Greece must be allowed to leave the eurozone – activist
The UK banks of Barclays and Standard Chartered, have cut their exposure to the eurozone, withdrawing billions of pounds from the inter-bank lending market in recent weeks, reports The Telegraph.
British banks have a relatively small exposure to Greek debt, UK treasury minister Mark Hoban said on Monday addressing the British Parliament. While British banks have $4 billion in exposure to Greek sovereign debt, it is up to $16 billion for France and $20 billion for Germany, as estimated by Dow Jones.
“Continued instability in the euro zone could hold back the recovery of the British economy,” said the treasury minister, stressing that Britain was unwilling to be drawn into a further bailout of Greece.
“It could have a significant economic impact upon the UK economy and that’s why it is important that the Greeks do resolve their problems in conjunction with other member states,” added Hoban.
Fears of Greece defaulting on its debt obligations prompted the British banks to withdraw financial assets from the lending market, says Jon Gaunt from the EU referendum campaign.
“You can’t blame the British banks, like Barclays, if they want to reduce their liabilities to Greece,” he said. “We can’t afford any more bailouts, so we would not be directly involved in a further bailout to Greece apart from through our membership of the IMF.”
Despite the British prime minister, David Cameron, promising not to put any more cash into Greece’s financial cart, Britain will still have its share in bailing out the southern European country, thinks Gaunt.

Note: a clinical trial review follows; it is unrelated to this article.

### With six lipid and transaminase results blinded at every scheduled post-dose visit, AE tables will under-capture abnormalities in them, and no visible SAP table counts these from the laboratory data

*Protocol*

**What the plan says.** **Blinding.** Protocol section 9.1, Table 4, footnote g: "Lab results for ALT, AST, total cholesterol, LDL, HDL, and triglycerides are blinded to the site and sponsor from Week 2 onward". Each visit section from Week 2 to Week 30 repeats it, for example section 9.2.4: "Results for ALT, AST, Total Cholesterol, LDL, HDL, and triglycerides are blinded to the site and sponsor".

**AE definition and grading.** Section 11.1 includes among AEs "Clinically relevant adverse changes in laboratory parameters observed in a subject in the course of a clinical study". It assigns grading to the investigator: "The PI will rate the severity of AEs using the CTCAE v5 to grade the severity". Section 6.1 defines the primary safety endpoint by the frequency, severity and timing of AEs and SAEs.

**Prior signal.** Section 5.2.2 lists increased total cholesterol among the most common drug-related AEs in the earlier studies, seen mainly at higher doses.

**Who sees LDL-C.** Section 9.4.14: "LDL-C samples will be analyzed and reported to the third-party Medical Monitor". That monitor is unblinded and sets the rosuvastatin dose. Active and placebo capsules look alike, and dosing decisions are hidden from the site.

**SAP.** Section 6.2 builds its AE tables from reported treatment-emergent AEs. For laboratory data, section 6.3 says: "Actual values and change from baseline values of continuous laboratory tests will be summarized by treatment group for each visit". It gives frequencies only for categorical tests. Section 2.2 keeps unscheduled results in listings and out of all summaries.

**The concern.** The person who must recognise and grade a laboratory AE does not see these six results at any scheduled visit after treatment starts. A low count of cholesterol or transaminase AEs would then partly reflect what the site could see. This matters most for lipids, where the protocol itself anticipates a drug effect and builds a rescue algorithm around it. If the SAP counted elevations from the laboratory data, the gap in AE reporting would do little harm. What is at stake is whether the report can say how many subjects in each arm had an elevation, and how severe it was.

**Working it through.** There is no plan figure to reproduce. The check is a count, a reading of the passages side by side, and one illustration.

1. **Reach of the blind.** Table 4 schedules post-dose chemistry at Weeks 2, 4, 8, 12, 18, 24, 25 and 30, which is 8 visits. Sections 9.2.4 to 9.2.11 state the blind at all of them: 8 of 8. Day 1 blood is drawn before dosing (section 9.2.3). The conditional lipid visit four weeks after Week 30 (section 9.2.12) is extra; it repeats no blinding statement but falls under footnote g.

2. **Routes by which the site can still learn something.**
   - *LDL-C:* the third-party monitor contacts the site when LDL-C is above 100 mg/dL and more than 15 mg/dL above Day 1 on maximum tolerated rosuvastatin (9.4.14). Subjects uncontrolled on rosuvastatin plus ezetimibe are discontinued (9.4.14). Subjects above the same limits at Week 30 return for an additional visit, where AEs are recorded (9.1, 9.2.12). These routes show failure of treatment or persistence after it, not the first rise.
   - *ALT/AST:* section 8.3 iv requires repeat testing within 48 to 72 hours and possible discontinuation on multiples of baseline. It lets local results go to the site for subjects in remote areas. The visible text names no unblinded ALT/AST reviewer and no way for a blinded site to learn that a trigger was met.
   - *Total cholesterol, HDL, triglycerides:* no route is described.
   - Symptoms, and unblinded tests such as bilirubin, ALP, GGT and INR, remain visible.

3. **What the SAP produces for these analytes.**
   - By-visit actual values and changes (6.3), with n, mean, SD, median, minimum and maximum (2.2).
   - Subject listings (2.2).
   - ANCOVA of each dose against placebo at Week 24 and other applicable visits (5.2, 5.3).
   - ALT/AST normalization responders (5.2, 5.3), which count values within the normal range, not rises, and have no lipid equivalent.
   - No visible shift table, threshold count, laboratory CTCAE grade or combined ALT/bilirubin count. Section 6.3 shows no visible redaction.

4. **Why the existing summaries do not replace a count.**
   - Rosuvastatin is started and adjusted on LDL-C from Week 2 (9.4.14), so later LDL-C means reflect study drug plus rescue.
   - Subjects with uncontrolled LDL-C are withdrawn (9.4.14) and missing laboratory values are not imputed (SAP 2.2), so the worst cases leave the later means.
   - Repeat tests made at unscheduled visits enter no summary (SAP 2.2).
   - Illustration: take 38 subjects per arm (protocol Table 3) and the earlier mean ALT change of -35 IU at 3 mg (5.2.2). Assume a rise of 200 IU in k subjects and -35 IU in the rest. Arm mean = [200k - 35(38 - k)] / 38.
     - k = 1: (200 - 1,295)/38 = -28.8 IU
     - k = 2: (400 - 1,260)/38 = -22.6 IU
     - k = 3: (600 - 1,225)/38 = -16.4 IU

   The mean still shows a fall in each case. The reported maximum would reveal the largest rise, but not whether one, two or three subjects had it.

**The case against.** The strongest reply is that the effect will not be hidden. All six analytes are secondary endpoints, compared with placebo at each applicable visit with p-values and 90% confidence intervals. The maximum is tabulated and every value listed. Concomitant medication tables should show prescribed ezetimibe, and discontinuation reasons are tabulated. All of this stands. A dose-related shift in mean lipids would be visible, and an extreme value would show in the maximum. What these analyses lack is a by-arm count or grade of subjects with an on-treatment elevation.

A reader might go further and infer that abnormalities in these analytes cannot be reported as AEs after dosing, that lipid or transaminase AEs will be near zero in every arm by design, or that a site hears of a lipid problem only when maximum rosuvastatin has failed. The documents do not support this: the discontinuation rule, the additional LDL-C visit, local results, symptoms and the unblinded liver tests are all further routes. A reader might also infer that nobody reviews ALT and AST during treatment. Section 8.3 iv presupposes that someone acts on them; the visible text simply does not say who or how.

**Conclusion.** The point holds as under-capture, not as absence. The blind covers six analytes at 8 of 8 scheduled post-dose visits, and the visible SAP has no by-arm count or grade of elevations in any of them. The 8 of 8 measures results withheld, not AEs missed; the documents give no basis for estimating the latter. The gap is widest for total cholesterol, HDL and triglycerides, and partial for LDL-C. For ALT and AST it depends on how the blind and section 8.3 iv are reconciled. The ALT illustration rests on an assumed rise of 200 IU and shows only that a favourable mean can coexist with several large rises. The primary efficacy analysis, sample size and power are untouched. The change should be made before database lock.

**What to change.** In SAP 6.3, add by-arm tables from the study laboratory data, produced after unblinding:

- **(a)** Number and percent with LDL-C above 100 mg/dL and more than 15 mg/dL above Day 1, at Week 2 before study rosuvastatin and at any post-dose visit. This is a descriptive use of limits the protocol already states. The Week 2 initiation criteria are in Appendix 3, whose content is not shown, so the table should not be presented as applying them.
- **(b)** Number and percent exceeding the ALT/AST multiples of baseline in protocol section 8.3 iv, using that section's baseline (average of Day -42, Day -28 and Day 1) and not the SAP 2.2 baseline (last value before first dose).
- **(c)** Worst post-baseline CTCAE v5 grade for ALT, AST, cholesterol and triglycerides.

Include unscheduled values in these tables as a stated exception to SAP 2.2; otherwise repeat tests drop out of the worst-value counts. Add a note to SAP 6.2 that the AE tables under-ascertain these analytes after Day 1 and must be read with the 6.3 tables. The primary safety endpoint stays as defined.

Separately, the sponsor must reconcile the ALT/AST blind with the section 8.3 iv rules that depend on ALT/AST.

“We have just increased the amount of money we pay to the IMF from £10 billion to £19 billion pounds. And if Greece defaults – let’s face it they are going to default, not only on the first bailout, but on the second bailout if indeed it does go through in a couple of months – when they do default on that we will be liable to pick up some other bill,” explained the referendum campaigner.
“Let Greece now go to the wall. No more bailouts. Greece must be allowed to leave the eurozone,” concludes Gaunt. “If we don’t do it now, then as Jack Straw, a former foreign secretary, said in the House of Commons today, it is just the slow, agonizing death of the euro.”
EU finance ministers failed to agree on conditions for releasing the next instalment of last year's bailout package for Greece. At Sunday’s session in Luxembourg, the decision was postponed until July, with the stipulation that Athens implements fresh budget cuts.
The financial crisis of 2008 started with major banks cutting back their lending to weaker banks, points out The Telegraph. The refusal of banks to lend to one another provoked a seizing-up of the markets and eventually several major banks collapsed, while the taxpayer had to bail out many others.
Member of the European Parliament William Dartmouth from the UK Independence Party says there must be a distinction between the EU and the eurozone, which “was always a project driven by politics, not by economics.”
EU officials have got not just cold, but frozen, feet about bailing Greece out, because however small an economy it is, the bailout plan means spending €70 billion, with more probably to come in the next 12 months – and taxpayers from northern Europe, Germany and Finland in particular, do not like it at all.
“The terms of trade and economic logic are that Greece would default,” predicts William Dartmouth. “The markets are signaling default for Greece.”